Tuesday, January 17, 2012

Product Review: Rosenborg Castello Danish Blue Cheese

Danish Blue cheese (also known as Danablu cheese or Marmora cheese) was developed in the first quarter of the 20th century by a Danish cheesemaker, Marius Boel, who was trying to imitate the French blue cheese, Roquefort.[1] However, the inoculation of Danish blue with mold (Penicillium roqueforti) is different from that of Roquefort. Traditionally loaves of bread were placed in the Combalou caves of France where the mold was naturally found. When the bread was totally consumed, it was dried and the resulting powder (which contained mold spores) was added to the cheese curd.[2] The producers of Danish Blue, instead, use copper wires, coated with the spores, to evenly pierce the pressed cheese curd. If you look closely you can locate the holes left by the inoculating needle.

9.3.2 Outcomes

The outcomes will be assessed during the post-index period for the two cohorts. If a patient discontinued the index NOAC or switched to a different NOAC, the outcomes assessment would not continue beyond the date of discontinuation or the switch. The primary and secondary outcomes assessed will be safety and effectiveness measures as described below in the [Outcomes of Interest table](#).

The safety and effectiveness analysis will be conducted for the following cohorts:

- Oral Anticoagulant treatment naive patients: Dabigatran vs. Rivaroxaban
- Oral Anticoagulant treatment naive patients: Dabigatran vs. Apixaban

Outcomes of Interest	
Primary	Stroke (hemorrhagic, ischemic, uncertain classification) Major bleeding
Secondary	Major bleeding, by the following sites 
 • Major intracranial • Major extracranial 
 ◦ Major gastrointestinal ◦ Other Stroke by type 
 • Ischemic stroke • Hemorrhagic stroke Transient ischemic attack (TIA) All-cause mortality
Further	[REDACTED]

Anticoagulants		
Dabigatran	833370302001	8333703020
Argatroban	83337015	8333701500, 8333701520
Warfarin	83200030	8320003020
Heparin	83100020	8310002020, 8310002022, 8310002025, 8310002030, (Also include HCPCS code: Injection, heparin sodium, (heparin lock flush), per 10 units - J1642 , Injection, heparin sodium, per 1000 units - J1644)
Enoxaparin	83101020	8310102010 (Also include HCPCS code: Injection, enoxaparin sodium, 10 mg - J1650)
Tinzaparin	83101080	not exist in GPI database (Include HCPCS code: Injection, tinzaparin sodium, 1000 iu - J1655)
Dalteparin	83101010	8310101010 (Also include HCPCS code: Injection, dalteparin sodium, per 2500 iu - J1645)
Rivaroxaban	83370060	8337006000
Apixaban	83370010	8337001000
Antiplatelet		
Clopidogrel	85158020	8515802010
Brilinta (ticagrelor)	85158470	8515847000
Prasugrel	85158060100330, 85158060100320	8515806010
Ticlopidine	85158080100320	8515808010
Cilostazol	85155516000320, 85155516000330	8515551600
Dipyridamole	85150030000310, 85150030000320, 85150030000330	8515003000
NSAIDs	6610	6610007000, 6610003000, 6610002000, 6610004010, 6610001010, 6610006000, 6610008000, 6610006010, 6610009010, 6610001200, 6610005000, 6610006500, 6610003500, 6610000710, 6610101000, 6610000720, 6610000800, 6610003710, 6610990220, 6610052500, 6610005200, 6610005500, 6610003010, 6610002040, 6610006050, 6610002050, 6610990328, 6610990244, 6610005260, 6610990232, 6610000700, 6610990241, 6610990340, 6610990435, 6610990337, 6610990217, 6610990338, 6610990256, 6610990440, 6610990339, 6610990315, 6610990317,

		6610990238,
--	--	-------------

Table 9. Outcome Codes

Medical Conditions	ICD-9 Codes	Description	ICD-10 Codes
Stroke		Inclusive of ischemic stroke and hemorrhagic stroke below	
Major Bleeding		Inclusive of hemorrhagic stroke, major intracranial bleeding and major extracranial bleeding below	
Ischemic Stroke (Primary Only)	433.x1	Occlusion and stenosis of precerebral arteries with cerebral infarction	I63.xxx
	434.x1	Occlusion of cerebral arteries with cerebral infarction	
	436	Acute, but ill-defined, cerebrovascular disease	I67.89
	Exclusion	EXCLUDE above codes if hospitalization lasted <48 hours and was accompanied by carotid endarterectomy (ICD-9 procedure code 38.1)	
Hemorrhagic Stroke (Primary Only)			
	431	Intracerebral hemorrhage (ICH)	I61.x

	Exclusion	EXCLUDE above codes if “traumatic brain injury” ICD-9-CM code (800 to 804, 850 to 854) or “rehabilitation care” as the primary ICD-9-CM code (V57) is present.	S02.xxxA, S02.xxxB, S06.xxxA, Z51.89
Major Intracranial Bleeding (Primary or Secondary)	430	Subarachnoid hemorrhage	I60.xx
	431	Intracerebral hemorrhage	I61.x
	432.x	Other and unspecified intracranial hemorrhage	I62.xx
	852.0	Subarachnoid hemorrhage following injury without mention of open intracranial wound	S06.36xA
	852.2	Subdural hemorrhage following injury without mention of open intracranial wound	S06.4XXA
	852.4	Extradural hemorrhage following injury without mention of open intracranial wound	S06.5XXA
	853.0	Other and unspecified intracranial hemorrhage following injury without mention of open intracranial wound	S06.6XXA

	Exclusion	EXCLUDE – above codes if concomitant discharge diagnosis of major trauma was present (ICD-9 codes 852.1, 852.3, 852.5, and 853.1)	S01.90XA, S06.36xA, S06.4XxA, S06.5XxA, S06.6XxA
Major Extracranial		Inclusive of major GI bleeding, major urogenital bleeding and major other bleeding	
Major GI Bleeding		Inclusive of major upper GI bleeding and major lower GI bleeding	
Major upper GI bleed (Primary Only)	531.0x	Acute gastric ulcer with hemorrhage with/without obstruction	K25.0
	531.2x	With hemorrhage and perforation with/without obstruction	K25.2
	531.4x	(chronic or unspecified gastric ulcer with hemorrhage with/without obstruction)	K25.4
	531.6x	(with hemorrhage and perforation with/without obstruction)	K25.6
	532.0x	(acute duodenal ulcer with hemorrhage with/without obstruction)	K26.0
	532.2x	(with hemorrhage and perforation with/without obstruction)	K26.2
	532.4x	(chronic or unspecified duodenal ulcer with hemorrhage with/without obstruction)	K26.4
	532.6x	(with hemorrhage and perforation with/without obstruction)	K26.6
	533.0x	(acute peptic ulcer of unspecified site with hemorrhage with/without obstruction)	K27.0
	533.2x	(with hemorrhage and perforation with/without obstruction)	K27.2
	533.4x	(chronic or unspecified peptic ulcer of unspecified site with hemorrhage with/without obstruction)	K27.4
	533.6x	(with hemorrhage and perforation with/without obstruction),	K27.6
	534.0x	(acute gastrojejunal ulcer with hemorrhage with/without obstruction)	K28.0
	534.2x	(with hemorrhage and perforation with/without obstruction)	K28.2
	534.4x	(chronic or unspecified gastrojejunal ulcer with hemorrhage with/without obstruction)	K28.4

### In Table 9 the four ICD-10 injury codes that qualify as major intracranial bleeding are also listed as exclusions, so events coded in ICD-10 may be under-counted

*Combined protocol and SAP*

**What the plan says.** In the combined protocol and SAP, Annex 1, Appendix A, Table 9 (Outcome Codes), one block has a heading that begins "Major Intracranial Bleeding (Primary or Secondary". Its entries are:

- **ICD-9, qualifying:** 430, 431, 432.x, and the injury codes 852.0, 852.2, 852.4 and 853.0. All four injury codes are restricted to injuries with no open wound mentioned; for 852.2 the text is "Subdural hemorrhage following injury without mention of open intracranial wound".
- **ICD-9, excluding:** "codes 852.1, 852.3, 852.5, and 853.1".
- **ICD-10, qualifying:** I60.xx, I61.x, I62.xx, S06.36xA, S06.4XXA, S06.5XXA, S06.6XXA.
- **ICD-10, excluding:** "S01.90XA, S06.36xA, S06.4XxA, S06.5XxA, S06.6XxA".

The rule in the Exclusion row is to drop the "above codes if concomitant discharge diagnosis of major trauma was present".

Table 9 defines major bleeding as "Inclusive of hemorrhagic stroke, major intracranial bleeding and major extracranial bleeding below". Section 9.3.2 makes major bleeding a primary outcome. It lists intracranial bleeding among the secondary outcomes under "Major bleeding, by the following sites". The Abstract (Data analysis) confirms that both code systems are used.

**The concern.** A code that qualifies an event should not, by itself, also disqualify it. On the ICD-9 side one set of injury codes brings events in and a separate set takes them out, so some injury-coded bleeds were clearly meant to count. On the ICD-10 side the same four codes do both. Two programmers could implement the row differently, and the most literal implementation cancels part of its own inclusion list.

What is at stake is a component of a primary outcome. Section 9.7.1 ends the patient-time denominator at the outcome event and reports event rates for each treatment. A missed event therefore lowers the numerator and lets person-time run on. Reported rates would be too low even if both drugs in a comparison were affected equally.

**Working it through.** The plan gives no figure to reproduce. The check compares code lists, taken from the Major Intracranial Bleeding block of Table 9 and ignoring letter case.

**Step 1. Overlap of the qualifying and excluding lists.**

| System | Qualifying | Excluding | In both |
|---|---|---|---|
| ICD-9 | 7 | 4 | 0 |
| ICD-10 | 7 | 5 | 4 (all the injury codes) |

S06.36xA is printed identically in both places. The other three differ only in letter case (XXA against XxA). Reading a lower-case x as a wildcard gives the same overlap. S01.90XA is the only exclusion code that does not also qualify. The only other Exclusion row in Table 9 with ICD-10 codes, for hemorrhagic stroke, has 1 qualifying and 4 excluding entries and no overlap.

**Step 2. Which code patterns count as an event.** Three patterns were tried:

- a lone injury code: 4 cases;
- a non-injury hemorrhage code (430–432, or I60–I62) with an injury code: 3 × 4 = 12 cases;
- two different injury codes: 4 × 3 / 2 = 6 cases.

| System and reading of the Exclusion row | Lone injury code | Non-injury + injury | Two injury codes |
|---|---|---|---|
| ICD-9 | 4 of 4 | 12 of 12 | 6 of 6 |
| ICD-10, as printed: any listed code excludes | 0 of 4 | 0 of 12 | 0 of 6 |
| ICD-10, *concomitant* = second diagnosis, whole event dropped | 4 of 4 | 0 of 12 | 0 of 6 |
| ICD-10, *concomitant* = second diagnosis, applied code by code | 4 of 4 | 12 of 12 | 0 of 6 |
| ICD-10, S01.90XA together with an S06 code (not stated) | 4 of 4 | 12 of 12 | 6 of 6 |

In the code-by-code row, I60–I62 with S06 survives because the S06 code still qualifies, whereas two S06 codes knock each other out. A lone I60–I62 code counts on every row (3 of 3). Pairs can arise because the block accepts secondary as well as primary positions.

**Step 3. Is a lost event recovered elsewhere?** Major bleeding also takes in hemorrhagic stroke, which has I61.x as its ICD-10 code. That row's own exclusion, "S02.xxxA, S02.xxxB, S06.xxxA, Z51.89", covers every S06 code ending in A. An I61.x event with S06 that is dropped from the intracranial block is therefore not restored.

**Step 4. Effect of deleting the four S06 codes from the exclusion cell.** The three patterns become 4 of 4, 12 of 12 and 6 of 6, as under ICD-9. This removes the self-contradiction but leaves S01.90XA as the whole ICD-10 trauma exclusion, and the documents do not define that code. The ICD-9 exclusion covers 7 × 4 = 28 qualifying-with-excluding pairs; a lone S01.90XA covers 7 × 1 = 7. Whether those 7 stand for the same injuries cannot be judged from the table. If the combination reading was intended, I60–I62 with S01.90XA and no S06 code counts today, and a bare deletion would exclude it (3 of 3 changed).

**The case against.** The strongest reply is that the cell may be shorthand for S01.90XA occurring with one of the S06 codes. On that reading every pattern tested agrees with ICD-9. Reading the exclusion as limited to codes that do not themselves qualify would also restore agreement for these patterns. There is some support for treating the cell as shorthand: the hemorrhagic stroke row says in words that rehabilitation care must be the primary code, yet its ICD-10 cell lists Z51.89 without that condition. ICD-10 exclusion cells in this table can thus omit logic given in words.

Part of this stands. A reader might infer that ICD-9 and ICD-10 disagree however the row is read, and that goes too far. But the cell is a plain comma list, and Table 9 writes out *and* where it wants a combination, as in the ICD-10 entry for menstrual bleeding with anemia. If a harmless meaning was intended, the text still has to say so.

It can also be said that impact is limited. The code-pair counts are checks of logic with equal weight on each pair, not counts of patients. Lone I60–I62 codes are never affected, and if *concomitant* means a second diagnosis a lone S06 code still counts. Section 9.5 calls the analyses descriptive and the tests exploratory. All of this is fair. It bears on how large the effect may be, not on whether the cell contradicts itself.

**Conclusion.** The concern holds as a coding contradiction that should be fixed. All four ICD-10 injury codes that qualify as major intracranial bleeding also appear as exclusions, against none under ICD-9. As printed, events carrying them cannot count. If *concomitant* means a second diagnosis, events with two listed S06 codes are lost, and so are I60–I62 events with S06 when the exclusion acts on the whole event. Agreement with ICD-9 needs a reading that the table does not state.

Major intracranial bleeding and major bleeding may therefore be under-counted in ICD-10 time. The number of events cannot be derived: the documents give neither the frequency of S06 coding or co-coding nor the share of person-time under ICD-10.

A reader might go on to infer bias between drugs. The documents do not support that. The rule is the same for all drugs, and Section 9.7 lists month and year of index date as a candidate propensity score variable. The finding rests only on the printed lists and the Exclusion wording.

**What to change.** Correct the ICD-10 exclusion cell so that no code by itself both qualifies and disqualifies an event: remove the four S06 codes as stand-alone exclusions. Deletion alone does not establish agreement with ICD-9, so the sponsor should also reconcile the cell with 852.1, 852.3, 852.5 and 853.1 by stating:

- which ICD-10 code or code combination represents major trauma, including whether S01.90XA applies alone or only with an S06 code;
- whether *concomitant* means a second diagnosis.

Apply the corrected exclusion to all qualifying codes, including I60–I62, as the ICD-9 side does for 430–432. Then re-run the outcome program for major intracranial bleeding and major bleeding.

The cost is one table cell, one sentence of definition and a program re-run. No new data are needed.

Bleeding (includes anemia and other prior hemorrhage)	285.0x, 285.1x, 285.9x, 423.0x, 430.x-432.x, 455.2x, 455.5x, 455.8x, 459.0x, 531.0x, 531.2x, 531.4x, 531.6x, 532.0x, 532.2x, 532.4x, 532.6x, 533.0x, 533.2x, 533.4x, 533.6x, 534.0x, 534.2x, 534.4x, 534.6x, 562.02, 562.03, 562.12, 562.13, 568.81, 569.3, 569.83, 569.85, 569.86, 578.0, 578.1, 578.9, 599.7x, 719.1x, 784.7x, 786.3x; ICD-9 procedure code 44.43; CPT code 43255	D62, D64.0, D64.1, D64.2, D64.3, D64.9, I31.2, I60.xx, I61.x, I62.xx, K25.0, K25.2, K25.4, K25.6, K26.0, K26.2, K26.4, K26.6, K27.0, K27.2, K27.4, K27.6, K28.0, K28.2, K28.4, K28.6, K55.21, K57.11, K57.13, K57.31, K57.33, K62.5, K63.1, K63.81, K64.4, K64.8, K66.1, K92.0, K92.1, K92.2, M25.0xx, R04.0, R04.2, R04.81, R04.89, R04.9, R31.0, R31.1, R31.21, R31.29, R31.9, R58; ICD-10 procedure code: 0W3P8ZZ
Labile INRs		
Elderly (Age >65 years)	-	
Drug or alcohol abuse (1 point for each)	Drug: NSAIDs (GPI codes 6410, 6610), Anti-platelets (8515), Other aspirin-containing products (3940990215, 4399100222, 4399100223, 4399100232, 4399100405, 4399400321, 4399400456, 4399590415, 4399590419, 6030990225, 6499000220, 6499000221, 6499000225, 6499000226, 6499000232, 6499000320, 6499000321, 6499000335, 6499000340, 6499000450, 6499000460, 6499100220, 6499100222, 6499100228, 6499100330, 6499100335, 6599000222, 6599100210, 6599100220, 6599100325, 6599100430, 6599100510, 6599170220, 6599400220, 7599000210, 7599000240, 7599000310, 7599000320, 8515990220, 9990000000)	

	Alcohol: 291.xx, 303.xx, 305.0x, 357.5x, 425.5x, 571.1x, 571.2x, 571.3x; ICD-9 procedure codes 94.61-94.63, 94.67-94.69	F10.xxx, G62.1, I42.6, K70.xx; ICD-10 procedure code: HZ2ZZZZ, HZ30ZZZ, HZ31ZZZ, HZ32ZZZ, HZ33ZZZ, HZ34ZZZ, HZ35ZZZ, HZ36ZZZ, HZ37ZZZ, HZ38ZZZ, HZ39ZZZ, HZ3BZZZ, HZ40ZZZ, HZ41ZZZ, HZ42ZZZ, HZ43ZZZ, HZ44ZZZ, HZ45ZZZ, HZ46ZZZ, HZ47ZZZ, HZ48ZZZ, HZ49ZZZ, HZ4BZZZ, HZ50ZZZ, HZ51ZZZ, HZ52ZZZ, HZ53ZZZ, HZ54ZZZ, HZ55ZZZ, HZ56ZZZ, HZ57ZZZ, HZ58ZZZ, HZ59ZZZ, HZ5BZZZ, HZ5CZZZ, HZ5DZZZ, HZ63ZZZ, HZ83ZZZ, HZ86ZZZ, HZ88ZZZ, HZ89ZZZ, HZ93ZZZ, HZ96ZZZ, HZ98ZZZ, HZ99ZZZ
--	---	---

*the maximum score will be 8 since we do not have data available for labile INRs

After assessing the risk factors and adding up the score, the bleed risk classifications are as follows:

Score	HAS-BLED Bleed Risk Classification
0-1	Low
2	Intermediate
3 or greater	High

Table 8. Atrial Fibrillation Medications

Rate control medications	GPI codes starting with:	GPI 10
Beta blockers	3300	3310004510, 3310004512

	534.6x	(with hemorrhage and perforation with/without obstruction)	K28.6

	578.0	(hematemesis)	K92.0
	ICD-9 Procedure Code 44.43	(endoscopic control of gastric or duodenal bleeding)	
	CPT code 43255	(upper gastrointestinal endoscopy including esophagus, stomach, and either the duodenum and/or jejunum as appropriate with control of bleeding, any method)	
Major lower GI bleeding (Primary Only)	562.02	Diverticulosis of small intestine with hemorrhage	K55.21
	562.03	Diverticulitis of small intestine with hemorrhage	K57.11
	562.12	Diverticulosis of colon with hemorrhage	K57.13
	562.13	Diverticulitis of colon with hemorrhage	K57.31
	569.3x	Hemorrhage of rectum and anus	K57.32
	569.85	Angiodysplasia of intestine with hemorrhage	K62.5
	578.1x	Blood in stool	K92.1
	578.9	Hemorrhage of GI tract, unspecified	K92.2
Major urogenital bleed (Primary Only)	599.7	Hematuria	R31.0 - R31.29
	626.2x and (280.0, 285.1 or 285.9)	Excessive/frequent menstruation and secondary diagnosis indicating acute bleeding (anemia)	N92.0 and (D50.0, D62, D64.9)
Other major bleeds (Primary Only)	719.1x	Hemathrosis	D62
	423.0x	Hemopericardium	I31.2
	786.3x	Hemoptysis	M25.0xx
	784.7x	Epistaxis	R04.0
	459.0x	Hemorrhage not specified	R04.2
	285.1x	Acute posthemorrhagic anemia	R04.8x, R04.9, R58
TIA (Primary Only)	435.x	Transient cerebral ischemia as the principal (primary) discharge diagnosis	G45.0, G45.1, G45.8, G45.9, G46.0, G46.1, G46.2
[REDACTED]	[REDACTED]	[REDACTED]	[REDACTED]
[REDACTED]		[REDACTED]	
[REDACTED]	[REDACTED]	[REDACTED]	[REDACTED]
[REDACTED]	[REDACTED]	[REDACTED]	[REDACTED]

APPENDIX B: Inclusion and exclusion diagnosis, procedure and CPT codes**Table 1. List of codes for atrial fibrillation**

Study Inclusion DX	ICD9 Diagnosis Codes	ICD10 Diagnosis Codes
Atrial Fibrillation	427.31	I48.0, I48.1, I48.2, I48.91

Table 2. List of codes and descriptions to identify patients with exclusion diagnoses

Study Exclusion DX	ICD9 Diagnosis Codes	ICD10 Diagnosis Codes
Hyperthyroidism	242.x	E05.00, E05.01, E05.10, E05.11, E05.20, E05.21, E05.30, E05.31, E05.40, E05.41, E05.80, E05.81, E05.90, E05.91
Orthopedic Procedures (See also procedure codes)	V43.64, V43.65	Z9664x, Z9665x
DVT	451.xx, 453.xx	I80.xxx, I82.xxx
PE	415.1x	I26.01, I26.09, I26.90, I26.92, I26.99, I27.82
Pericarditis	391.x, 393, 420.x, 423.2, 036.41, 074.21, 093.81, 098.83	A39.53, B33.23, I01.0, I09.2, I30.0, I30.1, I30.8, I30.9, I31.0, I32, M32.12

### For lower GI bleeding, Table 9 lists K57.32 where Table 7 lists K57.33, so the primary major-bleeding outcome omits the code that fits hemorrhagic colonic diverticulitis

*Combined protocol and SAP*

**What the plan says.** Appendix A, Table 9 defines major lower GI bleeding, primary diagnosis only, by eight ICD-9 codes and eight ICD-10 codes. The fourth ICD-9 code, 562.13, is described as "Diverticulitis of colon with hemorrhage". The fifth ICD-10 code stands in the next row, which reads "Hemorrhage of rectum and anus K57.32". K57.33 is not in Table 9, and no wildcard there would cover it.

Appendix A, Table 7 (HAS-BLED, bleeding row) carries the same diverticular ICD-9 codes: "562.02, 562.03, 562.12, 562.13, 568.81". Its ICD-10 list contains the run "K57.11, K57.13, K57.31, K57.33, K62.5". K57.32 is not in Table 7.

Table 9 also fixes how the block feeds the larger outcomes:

My verdict: The cheese was smooth and creamy. But I'm slowly coming to the conclusion that eating a blue cheese straight is not for me. It's just too intense. I can handle it melted on a hamburger (e.g. like I did with the Shropshire blue [3]) or perhaps with a dry salami [4], but not by itself or with crackers. Thus it's hard to give a review to a blue cheese since I'm so overwhelmed by the veins. (Not to mention that most blue cheeses contain Penicillium roqueforti [5], so they all have the same intense blue flavor.) Nonetheless, my curiosity is not deterred and I'm sure I will try other blue cheeses in the future. I just might have to dilute them or attenuate them, somehow.


[1] See http://en.wikipedia.org/wiki/Danish blue cheese.

[2] See http://en.wikipedia.org/wiki/Roquefort#Production.

[3] See my review here.

[4] See my review of Boar's Head Italian dry salami here.

[5] See http://en.wikipedia.org/wiki/Penicillium roqueforti#Uses. A few are made with Penicillium glaucum.

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